London Transport Museum’s new exhibition unveils poster art’s hidden history

From the iconic Fly the Tube poster to designs by women at a time when few women worked, a new exhibition celebrating the art of poster design is opening at the London Transport Museum.

For over a century, London’s transport body has been commissioning artists to design posters to encourage people to travel by tube, train and bus, to go shopping, to go partying, to visit London’s cultural venues.

The new permanent exhibition shows off not just the posters themselves but also the many artists behind the designs and how they created their artwork in a manner that would allow them to be converted into posters.

Some of the more fascinating insights are the letters from the archives, either from artists thanking the commissioner for payment for the work and the reasonable levels of artistic freedom offered to the comments from the other side, sometimes asking for changes. One design included the back of a bus, and LT rep is commenting that the backs of buses aren’t very interesting to look at.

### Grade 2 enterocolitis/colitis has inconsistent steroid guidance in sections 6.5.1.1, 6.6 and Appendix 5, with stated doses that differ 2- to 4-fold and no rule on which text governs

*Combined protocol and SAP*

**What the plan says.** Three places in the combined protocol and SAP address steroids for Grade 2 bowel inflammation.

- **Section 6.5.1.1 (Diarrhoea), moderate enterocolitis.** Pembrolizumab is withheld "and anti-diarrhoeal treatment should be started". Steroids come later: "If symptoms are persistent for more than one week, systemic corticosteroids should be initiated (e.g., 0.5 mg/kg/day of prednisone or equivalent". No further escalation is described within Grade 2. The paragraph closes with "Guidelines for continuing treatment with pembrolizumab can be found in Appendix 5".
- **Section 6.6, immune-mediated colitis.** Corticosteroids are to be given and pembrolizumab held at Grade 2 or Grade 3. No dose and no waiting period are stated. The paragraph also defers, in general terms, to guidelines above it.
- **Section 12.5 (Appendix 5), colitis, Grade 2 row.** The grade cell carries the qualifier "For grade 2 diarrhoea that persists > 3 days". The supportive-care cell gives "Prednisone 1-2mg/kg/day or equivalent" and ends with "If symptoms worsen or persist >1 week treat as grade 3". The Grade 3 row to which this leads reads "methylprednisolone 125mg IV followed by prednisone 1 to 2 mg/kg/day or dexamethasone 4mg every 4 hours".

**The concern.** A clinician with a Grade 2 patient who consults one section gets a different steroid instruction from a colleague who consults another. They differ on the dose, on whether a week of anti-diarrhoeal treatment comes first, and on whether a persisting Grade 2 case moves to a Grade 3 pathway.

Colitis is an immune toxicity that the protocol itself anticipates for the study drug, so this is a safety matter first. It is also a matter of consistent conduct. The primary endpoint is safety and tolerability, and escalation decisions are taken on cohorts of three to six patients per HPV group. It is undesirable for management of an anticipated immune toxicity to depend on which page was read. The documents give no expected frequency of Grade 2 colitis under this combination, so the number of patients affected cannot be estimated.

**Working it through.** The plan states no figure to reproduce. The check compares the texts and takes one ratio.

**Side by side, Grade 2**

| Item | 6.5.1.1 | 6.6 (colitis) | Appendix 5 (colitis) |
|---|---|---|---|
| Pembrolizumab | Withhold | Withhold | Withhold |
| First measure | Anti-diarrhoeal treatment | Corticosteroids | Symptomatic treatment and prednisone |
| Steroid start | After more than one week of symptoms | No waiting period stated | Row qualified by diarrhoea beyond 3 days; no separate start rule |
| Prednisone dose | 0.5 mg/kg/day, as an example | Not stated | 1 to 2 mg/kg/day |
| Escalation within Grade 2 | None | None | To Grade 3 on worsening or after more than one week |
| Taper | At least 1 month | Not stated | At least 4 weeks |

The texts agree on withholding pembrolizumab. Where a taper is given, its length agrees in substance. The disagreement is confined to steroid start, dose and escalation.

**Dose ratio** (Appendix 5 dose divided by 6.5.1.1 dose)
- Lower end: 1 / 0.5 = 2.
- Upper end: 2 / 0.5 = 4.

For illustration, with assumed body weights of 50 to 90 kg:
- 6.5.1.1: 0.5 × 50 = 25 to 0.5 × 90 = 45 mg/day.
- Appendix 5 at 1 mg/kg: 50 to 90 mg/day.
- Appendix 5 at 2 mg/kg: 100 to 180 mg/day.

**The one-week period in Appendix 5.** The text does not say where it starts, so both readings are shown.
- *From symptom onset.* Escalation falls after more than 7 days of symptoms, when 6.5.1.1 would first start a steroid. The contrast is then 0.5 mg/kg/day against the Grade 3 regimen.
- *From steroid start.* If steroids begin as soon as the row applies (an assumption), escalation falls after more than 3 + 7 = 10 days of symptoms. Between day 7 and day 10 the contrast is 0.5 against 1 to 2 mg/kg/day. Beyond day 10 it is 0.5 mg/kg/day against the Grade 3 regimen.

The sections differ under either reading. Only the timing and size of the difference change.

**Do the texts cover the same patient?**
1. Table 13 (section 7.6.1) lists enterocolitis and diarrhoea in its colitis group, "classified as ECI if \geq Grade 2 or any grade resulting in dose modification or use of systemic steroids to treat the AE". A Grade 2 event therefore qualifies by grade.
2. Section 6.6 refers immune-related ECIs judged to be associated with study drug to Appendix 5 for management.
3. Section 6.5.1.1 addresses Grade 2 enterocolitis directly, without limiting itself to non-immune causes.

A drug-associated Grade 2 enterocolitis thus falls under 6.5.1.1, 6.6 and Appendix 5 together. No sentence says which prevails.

It was London Transport’s Frank Pick who was not only responsible for much of the focus on good design as part of his remit to knit together a number of disparate services with a single identity, but he was also the man who commissioned many women artists to work on poster designs.

In the decades before computer-aided design, some of the very early drafts on show here include the sticky labels and layers of print that show how they were constructed before the final version was photographed. I was interested to see a Heathrow extension poster appears to have had the station names changed part way through the design.

The legendary designer Abram Games, made miniatures of his designs so he could stand back to see how they would look from the average distance they would be seen by a member of the public. One of them is included to show their impact on his art.

The designs on show are varied, often contemporary for their time, sometimes pushing at the edges of public acceptance.

As an exhibition, it’s a mix of seeing the evolution of poster design and how art trends changed over the decades and how transport itself has changed. And also society – I doubt you’d see many posters today promoting a trip to the theatre with images of an upper-class couple in black tie attire.

It can also be quite nostalgic if you spot a poster you particularly loved when it was used on the tube or in buses.

The exhibition opens on Friday at the London Transport Museum. The current selection of posters will be on display until 2025 before a refresh to show off a different selection. The exhibition is included in the standard entry charge to visit the museum.

This article was published on ianVisits


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